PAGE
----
The plane problem of a uniform array of unequal depth radial cracks originating at the internal boundary of a pressurized circular ring is considered. The 12-node quadrilateral isoparametric elements with collapsed singular elements around crack tips are used to compute stress intensity factors at crack tips.
In a previous study of equal depth radial cracks, the weakest configuration (having highest values of stress intensity factors) was a ring with two diametrically opposed cracks. The current study shows that if for any reason one of the two cracks should grow a little faster than the other, the stress intensity factor at the tip of the longer crack increases at a much faster rate to enhance the faster growth of the longer crack.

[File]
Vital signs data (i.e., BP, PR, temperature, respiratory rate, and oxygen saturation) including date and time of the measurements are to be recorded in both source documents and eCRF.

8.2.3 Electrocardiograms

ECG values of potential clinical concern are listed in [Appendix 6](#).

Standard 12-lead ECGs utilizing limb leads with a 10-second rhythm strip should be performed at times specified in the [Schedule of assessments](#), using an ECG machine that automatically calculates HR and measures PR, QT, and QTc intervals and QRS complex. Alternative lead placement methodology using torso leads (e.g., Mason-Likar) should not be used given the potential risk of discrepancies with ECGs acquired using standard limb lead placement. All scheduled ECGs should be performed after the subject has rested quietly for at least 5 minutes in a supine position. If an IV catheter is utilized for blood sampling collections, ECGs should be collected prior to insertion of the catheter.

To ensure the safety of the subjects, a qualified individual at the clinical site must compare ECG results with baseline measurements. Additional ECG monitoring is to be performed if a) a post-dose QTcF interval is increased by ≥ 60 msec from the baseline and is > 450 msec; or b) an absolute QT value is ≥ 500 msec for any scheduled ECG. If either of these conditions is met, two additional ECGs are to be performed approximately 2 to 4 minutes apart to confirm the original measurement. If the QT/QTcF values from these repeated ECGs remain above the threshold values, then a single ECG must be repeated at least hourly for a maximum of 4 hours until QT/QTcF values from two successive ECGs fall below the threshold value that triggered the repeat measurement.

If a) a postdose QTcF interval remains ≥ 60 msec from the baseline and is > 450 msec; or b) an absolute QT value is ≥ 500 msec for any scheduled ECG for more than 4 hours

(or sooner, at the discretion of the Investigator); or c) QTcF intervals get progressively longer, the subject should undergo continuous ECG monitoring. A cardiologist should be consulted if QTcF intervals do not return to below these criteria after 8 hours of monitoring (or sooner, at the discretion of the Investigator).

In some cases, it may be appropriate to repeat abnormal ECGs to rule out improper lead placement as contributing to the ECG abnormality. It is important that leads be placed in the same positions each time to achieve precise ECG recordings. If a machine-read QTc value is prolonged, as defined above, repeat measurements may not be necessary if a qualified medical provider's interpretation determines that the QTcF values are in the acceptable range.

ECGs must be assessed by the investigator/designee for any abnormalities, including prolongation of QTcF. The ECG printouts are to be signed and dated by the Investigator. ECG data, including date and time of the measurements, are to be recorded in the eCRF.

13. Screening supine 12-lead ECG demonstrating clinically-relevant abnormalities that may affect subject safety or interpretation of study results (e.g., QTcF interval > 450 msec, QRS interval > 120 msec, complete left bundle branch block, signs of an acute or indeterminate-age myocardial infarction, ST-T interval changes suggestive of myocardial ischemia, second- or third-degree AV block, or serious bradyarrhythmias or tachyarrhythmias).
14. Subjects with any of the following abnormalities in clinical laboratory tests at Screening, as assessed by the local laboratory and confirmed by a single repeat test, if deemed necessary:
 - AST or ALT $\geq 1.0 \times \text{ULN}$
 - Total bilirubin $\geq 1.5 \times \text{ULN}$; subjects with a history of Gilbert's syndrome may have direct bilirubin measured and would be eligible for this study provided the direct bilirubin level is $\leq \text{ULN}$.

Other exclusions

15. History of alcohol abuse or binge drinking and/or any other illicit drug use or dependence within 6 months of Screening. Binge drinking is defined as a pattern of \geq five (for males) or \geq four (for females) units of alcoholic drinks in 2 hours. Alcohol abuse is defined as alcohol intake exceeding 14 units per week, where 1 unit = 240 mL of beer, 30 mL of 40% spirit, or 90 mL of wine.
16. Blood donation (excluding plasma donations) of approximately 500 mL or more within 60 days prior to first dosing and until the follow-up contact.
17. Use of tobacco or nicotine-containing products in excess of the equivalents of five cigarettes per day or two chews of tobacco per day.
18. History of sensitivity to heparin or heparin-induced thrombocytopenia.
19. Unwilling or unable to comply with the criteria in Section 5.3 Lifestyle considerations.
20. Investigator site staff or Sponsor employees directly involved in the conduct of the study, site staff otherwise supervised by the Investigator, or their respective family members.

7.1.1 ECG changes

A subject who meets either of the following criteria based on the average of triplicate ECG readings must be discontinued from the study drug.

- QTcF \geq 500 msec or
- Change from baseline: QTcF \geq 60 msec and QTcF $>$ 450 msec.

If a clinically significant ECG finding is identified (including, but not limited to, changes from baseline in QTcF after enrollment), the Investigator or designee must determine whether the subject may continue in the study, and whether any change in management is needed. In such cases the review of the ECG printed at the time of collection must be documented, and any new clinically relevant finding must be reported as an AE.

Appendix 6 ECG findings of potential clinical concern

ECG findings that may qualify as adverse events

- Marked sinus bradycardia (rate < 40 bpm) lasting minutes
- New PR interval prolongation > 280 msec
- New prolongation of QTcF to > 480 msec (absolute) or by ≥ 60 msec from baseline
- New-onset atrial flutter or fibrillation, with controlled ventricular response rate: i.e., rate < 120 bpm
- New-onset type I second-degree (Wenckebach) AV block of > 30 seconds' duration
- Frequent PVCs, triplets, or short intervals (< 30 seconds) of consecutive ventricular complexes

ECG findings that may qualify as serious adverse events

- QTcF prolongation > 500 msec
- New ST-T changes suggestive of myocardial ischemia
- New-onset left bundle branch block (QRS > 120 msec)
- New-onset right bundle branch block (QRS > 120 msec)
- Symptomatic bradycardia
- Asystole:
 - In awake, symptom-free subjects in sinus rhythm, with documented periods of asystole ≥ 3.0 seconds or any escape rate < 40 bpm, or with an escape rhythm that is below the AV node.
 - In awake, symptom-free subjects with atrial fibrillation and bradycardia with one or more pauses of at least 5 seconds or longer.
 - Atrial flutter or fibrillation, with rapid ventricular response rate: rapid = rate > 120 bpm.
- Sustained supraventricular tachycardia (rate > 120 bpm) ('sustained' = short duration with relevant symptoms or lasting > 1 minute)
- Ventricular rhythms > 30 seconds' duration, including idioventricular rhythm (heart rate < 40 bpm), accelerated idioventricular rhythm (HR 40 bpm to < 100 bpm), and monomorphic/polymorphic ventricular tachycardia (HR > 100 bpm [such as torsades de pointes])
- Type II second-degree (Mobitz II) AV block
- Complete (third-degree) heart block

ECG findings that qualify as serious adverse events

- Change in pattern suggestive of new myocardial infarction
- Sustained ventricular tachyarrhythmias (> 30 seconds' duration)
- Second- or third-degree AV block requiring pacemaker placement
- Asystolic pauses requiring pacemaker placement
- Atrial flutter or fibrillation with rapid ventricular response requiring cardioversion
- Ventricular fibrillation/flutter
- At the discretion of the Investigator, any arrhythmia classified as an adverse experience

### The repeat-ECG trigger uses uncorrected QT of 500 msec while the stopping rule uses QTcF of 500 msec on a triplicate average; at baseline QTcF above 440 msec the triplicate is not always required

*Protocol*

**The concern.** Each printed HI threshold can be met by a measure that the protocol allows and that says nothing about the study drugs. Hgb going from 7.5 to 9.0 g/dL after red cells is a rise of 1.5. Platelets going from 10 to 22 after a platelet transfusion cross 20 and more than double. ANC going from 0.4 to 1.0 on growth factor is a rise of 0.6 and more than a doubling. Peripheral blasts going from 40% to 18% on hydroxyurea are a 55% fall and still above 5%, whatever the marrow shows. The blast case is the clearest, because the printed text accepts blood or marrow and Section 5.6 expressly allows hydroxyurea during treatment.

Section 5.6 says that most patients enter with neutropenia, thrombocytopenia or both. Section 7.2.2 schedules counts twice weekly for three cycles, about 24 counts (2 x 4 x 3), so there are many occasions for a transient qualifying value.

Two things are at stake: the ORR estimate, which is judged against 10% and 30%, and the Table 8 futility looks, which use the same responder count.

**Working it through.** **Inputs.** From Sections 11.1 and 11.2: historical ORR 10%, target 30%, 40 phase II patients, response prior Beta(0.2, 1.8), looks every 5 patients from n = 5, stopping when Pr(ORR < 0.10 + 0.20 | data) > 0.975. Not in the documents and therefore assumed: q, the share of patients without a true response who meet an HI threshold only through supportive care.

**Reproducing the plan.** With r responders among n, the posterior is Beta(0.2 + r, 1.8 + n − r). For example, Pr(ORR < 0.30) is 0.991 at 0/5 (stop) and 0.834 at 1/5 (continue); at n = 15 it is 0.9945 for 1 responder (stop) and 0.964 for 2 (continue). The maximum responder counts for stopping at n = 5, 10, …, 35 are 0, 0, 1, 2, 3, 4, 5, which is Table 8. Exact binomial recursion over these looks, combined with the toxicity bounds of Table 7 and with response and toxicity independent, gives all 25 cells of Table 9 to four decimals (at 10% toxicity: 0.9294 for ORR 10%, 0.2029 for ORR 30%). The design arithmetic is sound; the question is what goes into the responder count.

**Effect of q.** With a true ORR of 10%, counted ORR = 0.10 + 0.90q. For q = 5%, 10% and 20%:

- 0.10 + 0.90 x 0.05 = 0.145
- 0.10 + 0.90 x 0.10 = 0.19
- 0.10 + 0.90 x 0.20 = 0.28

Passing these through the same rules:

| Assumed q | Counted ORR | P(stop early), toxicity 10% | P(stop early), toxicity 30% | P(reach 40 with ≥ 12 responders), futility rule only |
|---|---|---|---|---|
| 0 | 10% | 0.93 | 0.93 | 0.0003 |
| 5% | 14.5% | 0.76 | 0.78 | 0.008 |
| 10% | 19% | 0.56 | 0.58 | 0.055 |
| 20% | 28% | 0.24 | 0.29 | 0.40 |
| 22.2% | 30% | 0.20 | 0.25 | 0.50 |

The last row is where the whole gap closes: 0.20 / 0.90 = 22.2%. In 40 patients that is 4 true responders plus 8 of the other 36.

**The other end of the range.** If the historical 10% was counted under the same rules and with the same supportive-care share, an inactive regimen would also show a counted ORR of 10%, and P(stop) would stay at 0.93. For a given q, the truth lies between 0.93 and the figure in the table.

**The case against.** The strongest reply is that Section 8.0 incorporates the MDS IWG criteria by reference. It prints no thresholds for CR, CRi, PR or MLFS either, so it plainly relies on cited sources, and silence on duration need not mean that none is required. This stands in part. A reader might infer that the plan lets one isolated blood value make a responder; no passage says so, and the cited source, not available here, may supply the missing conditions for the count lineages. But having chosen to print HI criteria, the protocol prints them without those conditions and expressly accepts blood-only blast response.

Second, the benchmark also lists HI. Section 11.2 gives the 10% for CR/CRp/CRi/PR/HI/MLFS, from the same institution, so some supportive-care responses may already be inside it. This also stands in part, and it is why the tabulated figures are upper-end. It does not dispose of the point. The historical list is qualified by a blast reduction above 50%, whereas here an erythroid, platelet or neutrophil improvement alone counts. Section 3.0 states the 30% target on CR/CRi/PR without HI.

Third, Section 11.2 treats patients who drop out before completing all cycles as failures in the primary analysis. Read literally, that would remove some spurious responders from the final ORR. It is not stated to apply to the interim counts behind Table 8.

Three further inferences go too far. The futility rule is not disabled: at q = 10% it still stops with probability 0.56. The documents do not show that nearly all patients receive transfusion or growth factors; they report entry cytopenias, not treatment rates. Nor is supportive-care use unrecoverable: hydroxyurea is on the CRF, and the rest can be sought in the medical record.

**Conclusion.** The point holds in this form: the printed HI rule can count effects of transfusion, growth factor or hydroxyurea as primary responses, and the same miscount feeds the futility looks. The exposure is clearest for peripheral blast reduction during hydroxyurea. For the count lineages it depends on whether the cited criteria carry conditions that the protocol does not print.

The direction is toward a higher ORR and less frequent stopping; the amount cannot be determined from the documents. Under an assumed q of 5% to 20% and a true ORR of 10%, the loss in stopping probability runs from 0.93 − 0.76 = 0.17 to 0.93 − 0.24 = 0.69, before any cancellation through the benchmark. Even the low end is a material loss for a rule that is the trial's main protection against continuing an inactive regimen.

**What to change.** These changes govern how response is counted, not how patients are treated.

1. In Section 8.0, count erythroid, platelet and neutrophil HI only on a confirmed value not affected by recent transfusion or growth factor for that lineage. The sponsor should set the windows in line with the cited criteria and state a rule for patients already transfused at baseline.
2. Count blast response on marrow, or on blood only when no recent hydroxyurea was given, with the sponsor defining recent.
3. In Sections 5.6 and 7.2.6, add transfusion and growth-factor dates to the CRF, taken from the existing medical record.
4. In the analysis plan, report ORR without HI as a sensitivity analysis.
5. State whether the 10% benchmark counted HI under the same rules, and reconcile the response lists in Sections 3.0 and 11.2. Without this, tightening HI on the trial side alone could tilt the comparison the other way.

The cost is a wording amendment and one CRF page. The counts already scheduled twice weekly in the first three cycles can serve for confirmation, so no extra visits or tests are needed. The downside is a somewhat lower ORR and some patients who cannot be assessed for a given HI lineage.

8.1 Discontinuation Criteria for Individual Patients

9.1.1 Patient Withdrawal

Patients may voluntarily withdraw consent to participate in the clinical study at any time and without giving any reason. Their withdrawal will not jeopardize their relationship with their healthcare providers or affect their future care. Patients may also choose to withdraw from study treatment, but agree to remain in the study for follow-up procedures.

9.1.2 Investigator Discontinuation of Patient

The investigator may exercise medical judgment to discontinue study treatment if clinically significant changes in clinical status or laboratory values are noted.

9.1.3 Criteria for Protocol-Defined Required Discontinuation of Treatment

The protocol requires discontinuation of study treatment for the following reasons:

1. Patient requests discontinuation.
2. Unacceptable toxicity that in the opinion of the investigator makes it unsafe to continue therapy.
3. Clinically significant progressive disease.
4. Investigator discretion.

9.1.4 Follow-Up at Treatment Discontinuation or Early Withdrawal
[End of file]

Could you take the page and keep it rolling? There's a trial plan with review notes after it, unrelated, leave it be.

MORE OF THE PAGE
Numerical results are also obtained for cases of three and four radial cracks. They show the same trend: that once one or two cracks grow a little more than the rest, the stress intensity factors at these deeper cracks will be increased progressively higher to keep the faster pace of growth. This explains why failure caused by a single major crack has been observed most frequently.
The finite element results show that the relationship between the stress intensity ratio and the crack depth ratio is approximately linear. This approximation enables us to estimate stress intensity factors at unequal depth cracks by a simple numerical method. The estimations thus obtained are close to stress intensity factors computed from the finite element method.